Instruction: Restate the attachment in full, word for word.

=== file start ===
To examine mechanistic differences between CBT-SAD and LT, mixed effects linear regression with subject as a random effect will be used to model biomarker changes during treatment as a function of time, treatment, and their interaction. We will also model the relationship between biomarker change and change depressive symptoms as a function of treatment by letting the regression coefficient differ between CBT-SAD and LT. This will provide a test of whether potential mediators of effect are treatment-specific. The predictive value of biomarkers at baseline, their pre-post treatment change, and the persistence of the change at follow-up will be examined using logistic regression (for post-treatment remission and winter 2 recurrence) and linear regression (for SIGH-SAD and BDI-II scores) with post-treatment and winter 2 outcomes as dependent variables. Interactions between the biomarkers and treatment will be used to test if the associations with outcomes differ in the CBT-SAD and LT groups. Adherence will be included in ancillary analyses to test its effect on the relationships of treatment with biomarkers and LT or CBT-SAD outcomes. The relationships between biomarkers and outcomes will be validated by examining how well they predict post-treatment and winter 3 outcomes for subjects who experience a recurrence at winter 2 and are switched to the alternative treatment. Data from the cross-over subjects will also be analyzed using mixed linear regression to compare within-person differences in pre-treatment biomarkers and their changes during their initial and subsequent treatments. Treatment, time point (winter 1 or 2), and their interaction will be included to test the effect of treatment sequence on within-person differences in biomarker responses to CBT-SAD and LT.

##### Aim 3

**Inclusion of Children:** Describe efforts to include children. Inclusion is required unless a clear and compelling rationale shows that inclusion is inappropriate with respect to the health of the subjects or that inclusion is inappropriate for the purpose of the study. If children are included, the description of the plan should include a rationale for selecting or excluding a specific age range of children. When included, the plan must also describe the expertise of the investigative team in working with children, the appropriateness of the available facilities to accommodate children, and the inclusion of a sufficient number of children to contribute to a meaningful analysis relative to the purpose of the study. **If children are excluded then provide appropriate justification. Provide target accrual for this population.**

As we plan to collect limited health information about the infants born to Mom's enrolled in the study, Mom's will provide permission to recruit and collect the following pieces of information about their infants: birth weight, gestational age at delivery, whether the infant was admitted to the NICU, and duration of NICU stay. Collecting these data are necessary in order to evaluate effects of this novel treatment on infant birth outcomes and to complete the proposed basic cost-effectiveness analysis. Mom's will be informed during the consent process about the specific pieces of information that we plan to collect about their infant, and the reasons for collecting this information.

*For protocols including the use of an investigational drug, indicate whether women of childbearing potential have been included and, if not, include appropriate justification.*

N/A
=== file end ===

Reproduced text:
To examine mechanistic differences between CBT-SAD and LT, mixed effects linear regression with subject as a random effect will be used to model biomarker changes during treatment as a function of time, treatment, and their interaction. We will also model the relationship between biomarker change and change depressive symptoms as a function of treatment by letting the regression coefficient differ between CBT-SAD and LT. This will provide a test of whether potential mediators of effect are treatment-specific. The predictive value of biomarkers at baseline, their pre-post treatment change, and the persistence of the change at follow-up will be examined using logistic regression (for post-treatment remission and winter 2 recurrence) and linear regression (for SIGH-SAD and BDI-II scores) with post-treatment and winter 2 outcomes as dependent variables. Interactions between the biomarkers and treatment will be used to test if the associations with outcomes differ in the CBT-SAD and LT groups. Adherence will be included in ancillary analyses to test its effect on the relationships of treatment with biomarkers and LT or CBT-SAD outcomes. The relationships between biomarkers and outcomes will be validated by examining how well they predict post-treatment and winter 3 outcomes for subjects who experience a recurrence at winter 2 and are switched to the alternative treatment. Data from the cross-over subjects will also be analyzed using mixed linear regression to compare within-person differences in pre-treatment biomarkers and their changes during their initial and subsequent treatments. Treatment, time point (winter 1 or 2), and their interaction will be included to test the effect of treatment sequence on within-person differences in biomarker responses to CBT-SAD and LT.

##### Aim 3

**Inclusion of Children:** Describe efforts to include children. Inclusion is required unless a clear and compelling rationale shows that inclusion is inappropriate with respect to the health of the subjects or that inclusion is inappropriate for the purpose of the study. If children are included, the description of the plan should include a rationale for selecting or excluding a specific age range of children. When included, the plan must also describe the expertise of the investigative team in working with children, the appropriateness of the available facilities to accommodate children, and the inclusion of a sufficient number of children to contribute to a meaningful analysis relative to the purpose of the study. **If children are excluded then provide appropriate justification. Provide target accrual for this population.**

As we plan to collect limited health information about the infants born to Mom's enrolled in the study, Mom's will provide permission to recruit and collect the following pieces of information about their infants: birth weight, gestational age at delivery, whether the infant was admitted to the NICU, and duration of NICU stay. Collecting these data are necessary in order to evaluate effects of this novel treatment on infant birth outcomes and to complete the proposed basic cost-effectiveness analysis. Mom's will be informed during the consent process about the specific pieces of information that we plan to collect about their infant, and the reasons for collecting this information.

*For protocols including the use of an investigational drug, indicate whether women of childbearing potential have been included and, if not, include appropriate justification.*

N/A